by SCOTT THOMAS
The Planning and Zoning Commission delayed making a decision about a controversial smart code after detractors packed city hall to speak against the proposed changes Tuesday evening.
The code, which will be taken up again July 22, listed five zones parts of San Marcos would be divided into, listed from T1 through T5. T1 is listed as a “Natural Zone,” with no building allowed on it. T5 is listed as an “Urban center zone,” which says it would consist of retail, offices and apartments.
But the most controversial part of the plan was the labeling of part of the historical district along Hopkins Street west of downtown as a T4 zone, which is described as being “mixed-use, but primarily residential” with “scattered commercial activity.”
“If I wanted to be next to a restaurant I would buy a home next to a restaurant,” said James Baker, a San Marcos resident who lives in the historic district.
Baker was one of the first to speak in the public address period, but his sentiments echoed throughout the night. At least 100 people crammed into city council chambers during the meeting, marking what some said was an attendance record for a planning and zoning commission meeting. Baker said he was in favor of the Downtown Master Plan, but he never realized it would affect residential neighborhoods.
“It’s with dismay and confusion I read I was having a zoning change to my property,” he said. “I read the master plan and it never mentions zoning changes for residential neighborhoods.”
More than 20 people spoke at Tuesday’s meeting, all either expressing similar sentiments or disliking the zoning changes for other reasons.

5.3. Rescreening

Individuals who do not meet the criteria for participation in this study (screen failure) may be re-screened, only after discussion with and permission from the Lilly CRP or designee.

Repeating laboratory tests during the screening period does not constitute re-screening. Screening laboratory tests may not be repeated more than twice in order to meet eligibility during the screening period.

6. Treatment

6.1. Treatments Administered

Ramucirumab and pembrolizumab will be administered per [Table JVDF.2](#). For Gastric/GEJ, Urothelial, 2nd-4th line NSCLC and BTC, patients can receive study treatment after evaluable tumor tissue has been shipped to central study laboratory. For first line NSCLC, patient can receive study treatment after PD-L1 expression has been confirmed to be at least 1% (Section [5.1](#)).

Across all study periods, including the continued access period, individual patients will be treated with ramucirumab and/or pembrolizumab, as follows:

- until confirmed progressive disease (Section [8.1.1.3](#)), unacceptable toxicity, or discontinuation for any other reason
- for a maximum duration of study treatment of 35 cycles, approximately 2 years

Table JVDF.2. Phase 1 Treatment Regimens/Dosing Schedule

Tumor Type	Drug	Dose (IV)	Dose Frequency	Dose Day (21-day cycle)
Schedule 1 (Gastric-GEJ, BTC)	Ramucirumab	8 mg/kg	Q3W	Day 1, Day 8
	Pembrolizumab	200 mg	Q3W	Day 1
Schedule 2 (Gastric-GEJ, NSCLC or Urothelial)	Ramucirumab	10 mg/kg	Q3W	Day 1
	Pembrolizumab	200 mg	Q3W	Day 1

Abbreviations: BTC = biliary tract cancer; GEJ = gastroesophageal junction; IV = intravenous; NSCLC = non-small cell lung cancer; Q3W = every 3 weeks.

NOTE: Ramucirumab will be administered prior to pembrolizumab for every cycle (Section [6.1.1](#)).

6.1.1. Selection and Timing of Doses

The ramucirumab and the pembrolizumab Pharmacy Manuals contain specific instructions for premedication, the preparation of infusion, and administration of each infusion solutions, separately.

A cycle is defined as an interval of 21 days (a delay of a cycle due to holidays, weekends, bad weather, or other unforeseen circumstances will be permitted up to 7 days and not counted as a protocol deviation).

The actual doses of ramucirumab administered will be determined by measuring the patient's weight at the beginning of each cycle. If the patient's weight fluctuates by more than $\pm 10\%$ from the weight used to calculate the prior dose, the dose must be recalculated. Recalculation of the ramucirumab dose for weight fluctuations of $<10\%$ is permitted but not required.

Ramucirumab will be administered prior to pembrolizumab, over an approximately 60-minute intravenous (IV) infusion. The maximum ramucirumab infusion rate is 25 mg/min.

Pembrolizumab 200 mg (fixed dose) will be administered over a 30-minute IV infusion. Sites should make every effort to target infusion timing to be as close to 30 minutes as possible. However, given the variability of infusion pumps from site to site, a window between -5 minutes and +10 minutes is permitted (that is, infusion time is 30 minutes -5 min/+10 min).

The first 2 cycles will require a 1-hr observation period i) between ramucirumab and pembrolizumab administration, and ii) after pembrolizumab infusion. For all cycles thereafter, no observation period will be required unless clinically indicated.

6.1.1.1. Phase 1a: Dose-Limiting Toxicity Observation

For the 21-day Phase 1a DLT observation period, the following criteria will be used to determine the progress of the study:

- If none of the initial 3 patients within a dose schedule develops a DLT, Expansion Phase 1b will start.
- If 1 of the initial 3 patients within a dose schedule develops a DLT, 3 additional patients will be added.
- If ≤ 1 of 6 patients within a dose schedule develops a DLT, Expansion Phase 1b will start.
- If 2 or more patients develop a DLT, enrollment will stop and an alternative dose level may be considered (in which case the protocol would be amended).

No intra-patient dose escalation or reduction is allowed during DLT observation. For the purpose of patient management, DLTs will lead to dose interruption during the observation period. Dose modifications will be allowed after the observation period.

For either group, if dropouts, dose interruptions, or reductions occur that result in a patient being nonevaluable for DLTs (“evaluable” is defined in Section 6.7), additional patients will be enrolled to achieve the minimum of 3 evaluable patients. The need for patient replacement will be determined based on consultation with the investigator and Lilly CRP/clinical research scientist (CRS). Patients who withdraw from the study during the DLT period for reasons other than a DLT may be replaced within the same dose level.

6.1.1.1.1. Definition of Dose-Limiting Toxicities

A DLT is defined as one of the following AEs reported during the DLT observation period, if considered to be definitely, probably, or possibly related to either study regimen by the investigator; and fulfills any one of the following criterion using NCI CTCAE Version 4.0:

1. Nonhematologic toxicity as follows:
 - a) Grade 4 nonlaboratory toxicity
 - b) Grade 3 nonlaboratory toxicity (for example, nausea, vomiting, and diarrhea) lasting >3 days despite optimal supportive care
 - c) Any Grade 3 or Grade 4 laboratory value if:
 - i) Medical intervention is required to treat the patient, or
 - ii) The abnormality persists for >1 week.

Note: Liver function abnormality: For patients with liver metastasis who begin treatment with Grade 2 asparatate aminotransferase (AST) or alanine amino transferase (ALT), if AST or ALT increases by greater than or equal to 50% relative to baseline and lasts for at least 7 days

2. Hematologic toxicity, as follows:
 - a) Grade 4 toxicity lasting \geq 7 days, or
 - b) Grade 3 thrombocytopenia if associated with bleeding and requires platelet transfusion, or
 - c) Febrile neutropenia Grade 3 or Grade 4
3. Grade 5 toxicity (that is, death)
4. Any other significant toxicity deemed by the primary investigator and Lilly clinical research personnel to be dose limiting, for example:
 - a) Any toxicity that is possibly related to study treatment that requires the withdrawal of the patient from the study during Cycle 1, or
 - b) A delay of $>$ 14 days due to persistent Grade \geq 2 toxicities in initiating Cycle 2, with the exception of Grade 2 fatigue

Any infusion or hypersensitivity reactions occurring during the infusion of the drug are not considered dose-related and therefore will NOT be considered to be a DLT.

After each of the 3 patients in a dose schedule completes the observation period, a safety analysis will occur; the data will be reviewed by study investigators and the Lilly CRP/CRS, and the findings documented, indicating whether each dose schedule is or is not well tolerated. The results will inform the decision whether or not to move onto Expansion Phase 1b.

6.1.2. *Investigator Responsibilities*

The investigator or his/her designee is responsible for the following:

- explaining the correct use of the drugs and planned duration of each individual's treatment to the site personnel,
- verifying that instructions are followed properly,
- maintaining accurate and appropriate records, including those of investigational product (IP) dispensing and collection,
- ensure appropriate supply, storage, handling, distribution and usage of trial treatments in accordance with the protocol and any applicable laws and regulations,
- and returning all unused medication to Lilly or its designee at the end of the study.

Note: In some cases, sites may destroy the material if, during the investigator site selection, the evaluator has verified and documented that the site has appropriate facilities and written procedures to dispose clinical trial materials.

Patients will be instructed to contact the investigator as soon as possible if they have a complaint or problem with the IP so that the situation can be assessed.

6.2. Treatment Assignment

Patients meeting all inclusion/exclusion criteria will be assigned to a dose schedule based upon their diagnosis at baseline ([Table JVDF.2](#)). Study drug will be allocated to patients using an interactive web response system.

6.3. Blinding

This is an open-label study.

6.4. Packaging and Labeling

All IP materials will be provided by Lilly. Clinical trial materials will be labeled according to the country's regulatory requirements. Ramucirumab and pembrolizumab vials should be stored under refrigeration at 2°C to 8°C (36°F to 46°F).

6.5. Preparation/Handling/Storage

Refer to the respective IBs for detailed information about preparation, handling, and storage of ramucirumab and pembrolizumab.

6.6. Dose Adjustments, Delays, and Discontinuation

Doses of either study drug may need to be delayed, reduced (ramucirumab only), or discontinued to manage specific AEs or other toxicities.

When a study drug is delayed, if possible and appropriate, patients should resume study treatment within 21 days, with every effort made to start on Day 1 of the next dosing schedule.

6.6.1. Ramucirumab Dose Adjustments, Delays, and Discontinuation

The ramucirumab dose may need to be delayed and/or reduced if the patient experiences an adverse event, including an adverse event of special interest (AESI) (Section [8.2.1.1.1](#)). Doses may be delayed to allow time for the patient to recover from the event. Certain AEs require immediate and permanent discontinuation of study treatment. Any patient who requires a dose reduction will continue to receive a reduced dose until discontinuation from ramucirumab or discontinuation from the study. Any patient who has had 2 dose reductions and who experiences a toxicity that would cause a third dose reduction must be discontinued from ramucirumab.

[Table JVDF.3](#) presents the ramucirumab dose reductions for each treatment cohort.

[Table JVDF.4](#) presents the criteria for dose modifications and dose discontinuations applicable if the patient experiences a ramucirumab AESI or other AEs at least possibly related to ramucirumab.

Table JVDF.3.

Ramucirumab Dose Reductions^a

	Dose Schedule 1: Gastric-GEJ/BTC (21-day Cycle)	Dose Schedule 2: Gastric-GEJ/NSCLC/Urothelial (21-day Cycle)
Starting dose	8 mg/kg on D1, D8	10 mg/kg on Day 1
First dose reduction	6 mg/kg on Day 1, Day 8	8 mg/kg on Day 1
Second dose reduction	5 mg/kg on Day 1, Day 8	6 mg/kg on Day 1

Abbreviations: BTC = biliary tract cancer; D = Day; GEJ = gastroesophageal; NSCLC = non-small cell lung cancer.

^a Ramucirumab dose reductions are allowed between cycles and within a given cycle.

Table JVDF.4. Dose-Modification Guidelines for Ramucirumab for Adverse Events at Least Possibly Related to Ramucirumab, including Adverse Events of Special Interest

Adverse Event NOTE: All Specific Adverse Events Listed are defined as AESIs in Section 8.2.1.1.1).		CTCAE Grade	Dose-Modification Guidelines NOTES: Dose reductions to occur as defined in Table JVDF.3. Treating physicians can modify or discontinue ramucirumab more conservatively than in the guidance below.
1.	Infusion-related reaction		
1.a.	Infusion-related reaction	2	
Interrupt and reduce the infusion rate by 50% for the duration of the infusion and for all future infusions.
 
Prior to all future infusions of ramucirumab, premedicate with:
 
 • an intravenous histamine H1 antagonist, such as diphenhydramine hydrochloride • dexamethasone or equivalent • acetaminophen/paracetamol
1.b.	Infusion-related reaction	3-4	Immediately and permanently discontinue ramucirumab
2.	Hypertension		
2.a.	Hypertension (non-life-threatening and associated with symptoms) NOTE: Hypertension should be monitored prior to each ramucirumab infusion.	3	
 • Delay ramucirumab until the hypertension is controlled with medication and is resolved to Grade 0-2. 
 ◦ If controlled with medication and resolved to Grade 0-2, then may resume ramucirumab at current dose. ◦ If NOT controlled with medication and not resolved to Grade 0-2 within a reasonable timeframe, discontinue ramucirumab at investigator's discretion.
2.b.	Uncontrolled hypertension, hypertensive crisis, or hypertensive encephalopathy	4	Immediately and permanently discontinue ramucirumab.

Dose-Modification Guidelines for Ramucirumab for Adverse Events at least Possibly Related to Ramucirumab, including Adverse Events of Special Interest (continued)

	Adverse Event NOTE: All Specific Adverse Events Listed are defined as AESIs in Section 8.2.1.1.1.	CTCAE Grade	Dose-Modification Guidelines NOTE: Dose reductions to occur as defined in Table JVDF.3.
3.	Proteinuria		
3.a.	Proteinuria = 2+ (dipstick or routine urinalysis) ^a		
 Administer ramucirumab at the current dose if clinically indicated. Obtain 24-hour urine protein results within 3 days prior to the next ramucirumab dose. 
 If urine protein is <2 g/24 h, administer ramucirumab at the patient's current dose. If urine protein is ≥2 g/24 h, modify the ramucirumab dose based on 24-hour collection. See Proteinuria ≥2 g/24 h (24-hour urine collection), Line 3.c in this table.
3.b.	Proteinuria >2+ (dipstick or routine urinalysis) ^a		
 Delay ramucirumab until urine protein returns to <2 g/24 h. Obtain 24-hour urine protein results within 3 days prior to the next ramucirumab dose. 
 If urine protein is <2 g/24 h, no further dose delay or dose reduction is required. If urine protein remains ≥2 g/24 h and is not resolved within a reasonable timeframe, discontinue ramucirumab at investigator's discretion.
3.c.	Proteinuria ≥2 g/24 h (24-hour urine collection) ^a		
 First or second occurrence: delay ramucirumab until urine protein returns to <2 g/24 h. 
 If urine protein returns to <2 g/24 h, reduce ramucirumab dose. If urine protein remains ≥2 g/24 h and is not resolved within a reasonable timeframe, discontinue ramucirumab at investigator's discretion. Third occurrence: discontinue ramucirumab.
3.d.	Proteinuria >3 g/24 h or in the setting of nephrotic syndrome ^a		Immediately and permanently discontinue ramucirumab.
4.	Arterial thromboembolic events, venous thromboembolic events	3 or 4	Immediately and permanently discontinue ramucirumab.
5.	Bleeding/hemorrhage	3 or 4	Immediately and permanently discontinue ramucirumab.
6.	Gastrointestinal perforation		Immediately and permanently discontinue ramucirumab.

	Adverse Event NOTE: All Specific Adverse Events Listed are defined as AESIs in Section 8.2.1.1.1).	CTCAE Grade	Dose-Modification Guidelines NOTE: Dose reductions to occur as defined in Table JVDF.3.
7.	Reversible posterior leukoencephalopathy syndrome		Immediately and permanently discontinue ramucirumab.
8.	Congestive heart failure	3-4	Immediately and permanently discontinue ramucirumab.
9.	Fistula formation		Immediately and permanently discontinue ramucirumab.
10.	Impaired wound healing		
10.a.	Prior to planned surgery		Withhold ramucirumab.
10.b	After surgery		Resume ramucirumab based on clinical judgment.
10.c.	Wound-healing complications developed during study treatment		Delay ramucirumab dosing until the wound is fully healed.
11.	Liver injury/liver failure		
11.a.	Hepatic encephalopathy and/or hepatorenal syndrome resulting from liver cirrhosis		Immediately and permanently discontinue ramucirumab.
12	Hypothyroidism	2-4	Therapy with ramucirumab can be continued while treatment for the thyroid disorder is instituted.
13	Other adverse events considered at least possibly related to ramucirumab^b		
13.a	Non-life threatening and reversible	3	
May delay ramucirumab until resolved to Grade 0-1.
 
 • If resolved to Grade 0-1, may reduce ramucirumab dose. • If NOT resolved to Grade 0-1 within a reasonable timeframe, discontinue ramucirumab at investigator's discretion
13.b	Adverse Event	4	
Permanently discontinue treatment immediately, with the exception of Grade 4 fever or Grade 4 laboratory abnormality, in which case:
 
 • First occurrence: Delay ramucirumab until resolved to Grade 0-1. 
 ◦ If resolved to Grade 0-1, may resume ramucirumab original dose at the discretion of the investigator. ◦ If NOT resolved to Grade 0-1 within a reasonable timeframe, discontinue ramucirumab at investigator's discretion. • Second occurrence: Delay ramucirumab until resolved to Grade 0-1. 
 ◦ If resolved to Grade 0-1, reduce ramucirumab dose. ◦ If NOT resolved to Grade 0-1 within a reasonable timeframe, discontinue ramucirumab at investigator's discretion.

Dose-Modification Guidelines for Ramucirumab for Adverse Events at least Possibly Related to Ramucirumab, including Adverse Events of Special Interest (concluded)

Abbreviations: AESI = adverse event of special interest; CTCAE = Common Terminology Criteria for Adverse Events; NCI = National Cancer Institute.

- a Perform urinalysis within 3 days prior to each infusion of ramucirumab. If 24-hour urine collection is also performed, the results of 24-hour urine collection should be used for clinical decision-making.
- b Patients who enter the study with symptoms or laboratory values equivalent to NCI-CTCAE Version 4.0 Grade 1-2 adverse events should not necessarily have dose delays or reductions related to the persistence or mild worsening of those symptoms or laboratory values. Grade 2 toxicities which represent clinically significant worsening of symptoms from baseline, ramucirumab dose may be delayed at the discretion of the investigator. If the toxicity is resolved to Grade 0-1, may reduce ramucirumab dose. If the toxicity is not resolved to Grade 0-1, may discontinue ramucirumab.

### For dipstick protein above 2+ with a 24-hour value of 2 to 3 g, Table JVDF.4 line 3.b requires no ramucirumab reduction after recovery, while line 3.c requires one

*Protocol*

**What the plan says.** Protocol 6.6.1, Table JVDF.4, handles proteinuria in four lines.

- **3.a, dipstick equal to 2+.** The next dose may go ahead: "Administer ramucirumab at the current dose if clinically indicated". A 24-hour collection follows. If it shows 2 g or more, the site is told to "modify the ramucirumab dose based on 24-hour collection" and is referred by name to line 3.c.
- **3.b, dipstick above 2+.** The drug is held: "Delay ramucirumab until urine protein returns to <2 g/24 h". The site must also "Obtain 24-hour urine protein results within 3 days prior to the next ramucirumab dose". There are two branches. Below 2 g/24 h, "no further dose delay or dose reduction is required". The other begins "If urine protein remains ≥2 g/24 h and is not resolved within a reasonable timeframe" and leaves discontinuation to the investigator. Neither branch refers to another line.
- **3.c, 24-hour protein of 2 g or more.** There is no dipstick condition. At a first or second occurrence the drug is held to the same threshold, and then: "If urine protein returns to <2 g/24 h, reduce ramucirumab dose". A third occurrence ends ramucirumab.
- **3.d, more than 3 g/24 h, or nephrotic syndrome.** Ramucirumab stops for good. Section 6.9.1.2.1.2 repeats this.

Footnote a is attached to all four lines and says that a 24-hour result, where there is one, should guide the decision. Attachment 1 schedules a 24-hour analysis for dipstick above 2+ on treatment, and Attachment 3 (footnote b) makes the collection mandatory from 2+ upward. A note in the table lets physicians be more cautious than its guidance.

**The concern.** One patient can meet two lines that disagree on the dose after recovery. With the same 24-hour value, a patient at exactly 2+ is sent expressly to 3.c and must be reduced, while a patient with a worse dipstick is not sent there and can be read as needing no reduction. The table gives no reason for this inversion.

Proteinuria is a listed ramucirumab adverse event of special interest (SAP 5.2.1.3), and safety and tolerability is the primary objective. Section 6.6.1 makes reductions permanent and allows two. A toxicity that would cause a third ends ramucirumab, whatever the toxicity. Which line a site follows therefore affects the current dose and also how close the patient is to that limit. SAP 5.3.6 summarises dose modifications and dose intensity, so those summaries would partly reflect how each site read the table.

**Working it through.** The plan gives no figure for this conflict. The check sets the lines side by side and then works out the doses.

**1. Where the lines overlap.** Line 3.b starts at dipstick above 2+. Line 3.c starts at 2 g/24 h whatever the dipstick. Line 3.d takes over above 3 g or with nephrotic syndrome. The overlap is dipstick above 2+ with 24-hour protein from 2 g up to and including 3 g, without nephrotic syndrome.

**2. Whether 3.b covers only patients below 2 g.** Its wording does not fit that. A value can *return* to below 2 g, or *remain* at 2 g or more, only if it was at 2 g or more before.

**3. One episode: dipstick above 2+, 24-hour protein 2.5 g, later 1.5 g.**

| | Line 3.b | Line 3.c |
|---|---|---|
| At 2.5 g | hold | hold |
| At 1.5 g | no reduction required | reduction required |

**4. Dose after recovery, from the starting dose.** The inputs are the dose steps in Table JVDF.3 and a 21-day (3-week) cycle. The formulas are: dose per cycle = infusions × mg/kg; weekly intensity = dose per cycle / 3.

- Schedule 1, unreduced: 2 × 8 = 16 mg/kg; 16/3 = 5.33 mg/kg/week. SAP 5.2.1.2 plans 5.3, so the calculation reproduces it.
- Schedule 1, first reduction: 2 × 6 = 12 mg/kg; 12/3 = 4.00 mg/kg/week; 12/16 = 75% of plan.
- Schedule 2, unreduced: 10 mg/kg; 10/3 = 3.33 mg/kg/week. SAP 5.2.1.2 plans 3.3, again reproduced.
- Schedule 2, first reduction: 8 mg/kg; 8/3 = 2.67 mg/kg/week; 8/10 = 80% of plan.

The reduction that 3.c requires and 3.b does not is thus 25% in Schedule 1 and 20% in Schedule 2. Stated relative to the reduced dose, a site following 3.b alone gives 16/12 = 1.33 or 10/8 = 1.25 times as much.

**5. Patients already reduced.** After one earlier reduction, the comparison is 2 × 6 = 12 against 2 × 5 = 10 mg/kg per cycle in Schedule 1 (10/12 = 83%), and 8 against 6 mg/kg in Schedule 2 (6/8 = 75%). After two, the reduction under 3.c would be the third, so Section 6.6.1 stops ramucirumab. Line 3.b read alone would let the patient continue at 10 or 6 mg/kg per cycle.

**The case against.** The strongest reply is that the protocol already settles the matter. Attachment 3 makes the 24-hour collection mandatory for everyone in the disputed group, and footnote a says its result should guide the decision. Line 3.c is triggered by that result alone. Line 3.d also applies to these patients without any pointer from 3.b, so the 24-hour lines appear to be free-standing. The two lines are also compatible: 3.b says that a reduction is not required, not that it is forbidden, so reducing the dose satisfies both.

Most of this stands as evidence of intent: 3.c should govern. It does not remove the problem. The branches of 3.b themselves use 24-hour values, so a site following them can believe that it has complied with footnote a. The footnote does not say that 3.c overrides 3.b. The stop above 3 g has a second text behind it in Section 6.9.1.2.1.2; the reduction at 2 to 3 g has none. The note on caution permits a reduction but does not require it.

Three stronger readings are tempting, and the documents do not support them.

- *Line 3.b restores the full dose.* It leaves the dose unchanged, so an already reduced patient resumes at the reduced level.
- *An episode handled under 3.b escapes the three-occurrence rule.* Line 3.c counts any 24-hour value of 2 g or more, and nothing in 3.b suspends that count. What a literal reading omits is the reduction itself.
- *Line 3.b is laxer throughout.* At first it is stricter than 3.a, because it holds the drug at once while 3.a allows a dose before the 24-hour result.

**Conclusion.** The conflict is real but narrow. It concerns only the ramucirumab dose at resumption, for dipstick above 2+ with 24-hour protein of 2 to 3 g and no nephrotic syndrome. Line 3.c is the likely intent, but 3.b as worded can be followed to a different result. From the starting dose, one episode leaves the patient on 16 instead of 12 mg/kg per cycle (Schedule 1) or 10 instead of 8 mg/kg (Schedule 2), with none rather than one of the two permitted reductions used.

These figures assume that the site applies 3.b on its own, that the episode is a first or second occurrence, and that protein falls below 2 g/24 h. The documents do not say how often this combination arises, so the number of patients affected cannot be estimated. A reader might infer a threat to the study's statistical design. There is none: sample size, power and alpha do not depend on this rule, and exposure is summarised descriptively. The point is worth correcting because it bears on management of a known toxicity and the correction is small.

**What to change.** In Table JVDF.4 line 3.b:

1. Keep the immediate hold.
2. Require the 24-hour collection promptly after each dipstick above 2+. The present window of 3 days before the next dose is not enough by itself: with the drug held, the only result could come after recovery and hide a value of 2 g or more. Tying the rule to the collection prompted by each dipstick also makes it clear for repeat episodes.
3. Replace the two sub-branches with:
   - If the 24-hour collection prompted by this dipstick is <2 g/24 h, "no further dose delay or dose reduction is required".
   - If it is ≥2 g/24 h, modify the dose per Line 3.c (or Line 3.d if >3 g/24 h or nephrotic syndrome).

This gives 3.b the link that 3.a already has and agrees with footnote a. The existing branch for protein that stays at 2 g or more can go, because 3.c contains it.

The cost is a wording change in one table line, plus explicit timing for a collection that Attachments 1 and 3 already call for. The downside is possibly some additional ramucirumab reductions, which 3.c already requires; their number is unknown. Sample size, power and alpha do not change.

Commission Chair Sherwood Bishop said the purpose of the new code was to more carefully control how neighborhoods and communities in San Marcos appeared, instead of just what types of businesses are allowed in certain parts of town.
“Commercial zones just have shopping centers and things, which can be terribly ugly and not consistent with the appearance in a particular community,” Bishop said.
He said it’s when the code is applied to individual neighborhoods that “thing’s get a little dicey.”
Commissioner Chris Wood said he would like to see protections for the historical district put in the code next time it is brought up, a sentiment with which other commissioners seemed to agree.
At the end of the day, after all the public comments, commissioners said the proposed ordinance had not been out long enough and not enough people had been involved in the process to go to the next stage.
“This is like handing me a magazine in Russian and asking if I agree with it,” Commissioner Curtis Seebeck said.
The commission had gone through a two-hour workshop on the code. Bishop said he felt the commission was comfortable recommending the code for downtown. However, from the beginning of the meeting Bishop had said he was unsure if any commissioners would apply the code to a specific neighborhood at that point in time.